Simple survival. If we don't practice, we lose our minds.

There is something analytically satisfying about classical music that must appeal to a scientific mind. Several times I've heard music teachers comment how many of their most advanced adult students are scientists or medical doctors.


Best regards,

Deborah
Re: Are you weird?...
gooddog #1338932 01/02/10 12:12 AM
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Originally Posted by gooddog
Originally Posted by Chardonnay
How do they find the time to practice??
Simple survival. If we don't practice, we lose our minds.

There is something analytically satisfying about classical music that must appeal to a scientific mind. Several times I've heard music teachers comment how many of their most advanced adult students are scientists or medical doctors.


I definitely agree. I really enjoy learning music theory and seeing it applied in the music. It's like analyzing scientific data. I've only been playing as an adult for about 1.5 years so I'm a relatively new player. I didn't realize just how interesting theory could be before I started playing. I just spent an hour or so working through a chapter in my theory book - all about V7 chords. Learning to recognize intervals and chords and their inversions is interesting to me too.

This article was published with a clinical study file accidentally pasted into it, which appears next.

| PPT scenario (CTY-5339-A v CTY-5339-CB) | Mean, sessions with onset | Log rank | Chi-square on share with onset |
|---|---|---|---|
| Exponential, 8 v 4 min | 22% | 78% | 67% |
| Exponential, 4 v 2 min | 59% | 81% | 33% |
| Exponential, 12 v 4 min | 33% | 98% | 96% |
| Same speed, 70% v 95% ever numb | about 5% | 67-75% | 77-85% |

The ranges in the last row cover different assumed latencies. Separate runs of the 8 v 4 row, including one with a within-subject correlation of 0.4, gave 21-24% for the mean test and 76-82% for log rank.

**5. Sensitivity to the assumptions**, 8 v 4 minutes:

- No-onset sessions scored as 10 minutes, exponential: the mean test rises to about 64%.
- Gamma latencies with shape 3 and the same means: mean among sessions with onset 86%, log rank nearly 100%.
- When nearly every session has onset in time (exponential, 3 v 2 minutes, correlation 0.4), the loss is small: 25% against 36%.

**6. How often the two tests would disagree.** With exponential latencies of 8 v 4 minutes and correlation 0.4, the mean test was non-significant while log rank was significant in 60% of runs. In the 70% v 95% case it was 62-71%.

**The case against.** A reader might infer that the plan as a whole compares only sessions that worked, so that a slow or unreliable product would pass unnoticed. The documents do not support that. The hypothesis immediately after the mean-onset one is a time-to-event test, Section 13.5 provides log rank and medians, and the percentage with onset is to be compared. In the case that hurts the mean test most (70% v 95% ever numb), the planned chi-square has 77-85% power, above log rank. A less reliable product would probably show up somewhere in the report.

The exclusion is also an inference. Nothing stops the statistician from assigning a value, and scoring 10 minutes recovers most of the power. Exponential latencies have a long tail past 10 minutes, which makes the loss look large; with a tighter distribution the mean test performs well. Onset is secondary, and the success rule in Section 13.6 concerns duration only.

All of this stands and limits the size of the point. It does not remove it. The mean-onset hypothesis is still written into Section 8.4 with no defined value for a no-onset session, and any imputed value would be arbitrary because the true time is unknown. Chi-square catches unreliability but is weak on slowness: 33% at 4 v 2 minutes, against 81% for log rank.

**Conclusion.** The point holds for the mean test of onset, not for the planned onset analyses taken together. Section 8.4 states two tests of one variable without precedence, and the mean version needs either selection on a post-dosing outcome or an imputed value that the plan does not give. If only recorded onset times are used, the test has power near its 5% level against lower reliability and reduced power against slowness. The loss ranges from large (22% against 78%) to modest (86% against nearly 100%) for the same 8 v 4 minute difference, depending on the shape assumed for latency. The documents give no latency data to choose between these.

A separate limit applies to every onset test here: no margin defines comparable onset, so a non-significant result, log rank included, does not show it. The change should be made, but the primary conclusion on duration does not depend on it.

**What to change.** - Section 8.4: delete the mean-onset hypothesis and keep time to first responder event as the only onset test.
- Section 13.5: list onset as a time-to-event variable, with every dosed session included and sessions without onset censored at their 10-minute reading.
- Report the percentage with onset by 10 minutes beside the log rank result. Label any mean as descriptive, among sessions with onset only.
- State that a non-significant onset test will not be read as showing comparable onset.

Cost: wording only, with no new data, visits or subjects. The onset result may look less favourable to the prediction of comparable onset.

"Ah, music. A magic beyond all we do here!" J.K. Rowling, Harry Potter and the Sorcerer's Stone, 1997.

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Re: Are you weird?...
Horowitzian #1338935 01/02/10 12:22 AM
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Originally Posted by Horowitzian
Originally Posted by WhiteBear
Originally Posted by Ludwig van Bilge
Originally Posted by lauralei
...I do have a degree in chemistry


How hard would it be to take the carbon out of carbon dioxide so you'd end up with just C and O2? That might get Al Gore off our backs about global warming -- or it would if CO2 was really the villian. Anyhow, somebody told me it could be done with solar energy but I think he may have been blowing smoke.


Solar energy can do wonders.
By generating electricity, very mighty reactions can then be driven electrochemically.
Yet simpler, any green plant can generate oxygen out of carbon dioxide and produce carbohydrates.
If one really needs carbon - just thermolyze or dehydrate hydrocarbons; think of those burnt food in the oven (and the smoke) smile

[...]


...Or if you are really a nerd, add 9 M sulfuric acid to table sugar. Hydrocarbon dehydration at it's best! grin


At its best is with the concentrated sulfuric acid, which is more than 18 M. grin

Re: Are you weird?...
gooddog #1338936 01/02/10 12:24 AM
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Originally Posted by gooddog
There is something analytically satisfying about classical music that must appeal to a scientific mind. Several times I've heard music teachers comment how many of their most advanced adult students are scientists or medical doctors.